Movie Review: Money Monster (2016)
“Who’s in control?”
Money Monster (2016)
Director: Jodie Foster
Cast: George Clooney, Julia Roberts, Jack O’Connell
Synopsis: A TV financial advisor finds his life under threat on live TV when an angry investor takes him hostage.
Only the gullible, the desperate and the terminally stupid might take the advice of flashy TV financial guru Lee Gates (George Clooney – Gravity, Tomorrowland), who, between dance routines performed with two glamorous assistants on his revue-style TV show, issues bite-size nuggets of investment advice illustrated with clips from old movies. More of a showman than an analyst, Gates responds to the disastrous $800 million loss of a company he proclaimed was a safer home for his viewers’ money than a savings account by donning boxing gloves and a robe to urge them to come back fighting. Clearly, Gates has never really thought about the implications of viewers acting upon the advice he doles out so glibly, and has no idea of the level of responsibility that comes with advising people how to invest their hard-earned.
His eyes are opened by minimum-wage lorry driver Kyle Budwell (Jack O’Connell – Starred Up, ‘71) who fits all three of the pre-requisites for following Gates’s advice mentioned at the top of his review, but who is somehow smart enough to bypass the security at the station from which Gates’ live TV show is broadcast. Not only that, he smuggles in a loaded gun and a vest wired with explosives. Budwell sank his entire inheritance into Gates’ disastrous tip, and now he figures he’s owed an explanation as to the whereabouts of his money and the rest of that $800 million. So, to avoid becoming the target of some police marksman, he keeps his thumb on the detonator of the vest he forces Gates to wear.
Money Monster is a prime example of Hollywood’s infuriating habit of broaching a thorny subject which will resonate with a sizeable proportion of its potential audience only then to skirt around the issue like a prize-fighter wary of throwing a punch for fear of the punishment he might receive in return. Not only does Money Monster fight shy of making any probing insight into the lack of criminal accountability in the turbulent world of high finance, or the way that the small investor is often the big loser when high-profile blue chip corporations collapse because of questionable management tactics, it compounds its shortcomings by lacing the story with misjudged humour as its plot descends into near-farce.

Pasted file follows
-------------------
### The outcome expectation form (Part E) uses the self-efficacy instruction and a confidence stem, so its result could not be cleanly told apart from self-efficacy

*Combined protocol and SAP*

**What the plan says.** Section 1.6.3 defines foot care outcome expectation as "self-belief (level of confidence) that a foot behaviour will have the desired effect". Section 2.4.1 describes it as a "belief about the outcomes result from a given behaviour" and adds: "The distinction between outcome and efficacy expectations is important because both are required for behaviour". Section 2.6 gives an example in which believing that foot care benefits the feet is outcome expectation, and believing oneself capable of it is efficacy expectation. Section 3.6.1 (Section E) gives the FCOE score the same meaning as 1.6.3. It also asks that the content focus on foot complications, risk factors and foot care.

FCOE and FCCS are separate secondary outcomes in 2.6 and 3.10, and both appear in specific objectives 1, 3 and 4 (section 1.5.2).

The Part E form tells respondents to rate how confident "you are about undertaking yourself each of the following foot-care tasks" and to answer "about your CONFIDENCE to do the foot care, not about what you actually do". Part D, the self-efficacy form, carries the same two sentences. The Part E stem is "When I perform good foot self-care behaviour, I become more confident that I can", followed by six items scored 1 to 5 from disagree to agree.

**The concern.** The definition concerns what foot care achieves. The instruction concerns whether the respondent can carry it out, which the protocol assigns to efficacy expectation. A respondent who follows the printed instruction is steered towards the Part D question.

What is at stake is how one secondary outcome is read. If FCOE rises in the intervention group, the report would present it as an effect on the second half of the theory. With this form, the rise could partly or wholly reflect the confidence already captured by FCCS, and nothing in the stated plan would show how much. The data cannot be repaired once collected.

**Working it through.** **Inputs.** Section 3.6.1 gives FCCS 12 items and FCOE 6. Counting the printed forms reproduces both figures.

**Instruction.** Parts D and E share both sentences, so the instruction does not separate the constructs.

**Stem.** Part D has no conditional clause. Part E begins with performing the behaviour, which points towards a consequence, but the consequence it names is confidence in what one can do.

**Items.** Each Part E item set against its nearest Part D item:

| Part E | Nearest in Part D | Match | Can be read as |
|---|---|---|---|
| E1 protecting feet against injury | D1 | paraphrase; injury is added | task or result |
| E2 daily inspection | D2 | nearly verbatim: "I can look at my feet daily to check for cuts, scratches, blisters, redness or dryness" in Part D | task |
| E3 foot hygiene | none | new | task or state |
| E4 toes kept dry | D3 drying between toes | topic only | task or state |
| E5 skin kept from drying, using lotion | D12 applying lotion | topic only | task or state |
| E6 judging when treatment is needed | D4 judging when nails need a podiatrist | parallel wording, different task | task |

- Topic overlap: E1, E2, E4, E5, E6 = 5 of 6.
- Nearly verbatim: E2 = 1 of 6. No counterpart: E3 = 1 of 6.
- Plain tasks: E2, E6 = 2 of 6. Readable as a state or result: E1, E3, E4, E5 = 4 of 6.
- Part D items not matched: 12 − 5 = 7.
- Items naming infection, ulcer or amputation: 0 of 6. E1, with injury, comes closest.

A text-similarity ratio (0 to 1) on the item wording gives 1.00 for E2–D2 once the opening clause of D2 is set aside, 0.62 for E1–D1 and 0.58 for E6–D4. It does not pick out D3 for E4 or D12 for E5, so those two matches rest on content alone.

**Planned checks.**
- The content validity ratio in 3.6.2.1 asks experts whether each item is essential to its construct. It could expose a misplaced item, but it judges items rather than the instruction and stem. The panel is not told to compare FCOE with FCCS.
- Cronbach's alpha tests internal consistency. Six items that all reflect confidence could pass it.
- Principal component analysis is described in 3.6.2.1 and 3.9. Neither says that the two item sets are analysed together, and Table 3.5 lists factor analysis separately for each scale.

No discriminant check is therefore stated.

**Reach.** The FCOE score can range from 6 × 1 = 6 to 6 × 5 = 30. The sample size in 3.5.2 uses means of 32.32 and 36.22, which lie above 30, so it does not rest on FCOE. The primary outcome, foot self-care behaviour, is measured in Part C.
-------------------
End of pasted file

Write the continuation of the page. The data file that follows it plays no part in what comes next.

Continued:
What tension there is hinges largely on Budwell’s despair – he realises that he’s unlikely to emerge from the situation with his life, so he has nothing to lose, but the casting of Clooney as his target serves to dissipate much of that tension’s potential. The fact is Clooney rarely – if ever – dies in movies like this. Money Monster therefore follows a disappointingly predictable path which sees the mantle of villain passed on to the elusive businessman (Dominic West – 28 Days, Centurion) who oversaw the financial disaster. His underlying callousness, which the film’s three screenwriters indicate only through his condescending attitude towards his plucky Chief Communications Officer (Caitriona Balfe – Now You See Me), pretty much seals his fate within a few lines of his belated appearance.
Money Monster can at least boast a couple of moments that buck audience preconceptions. The most successful involves a conversation between Budwell and his pregnant girlfriend which, rather than soothing his frayed temper, simply aggravates an already volatile situation; less effective, but good for a modest laugh, is the scene in which Gates attempts to revive his tip’s stock price (and possibly save his life) by making an impassioned plea to everyone watching the live TV feed to buy some shares. Overall, though, Money Monster’s stereotypical characters and scenarios, coupled with its failure to follow through on an initially intriguing premise mean it’s a disappointing and forgettable misfire.
(Reviewed 10th June 2016)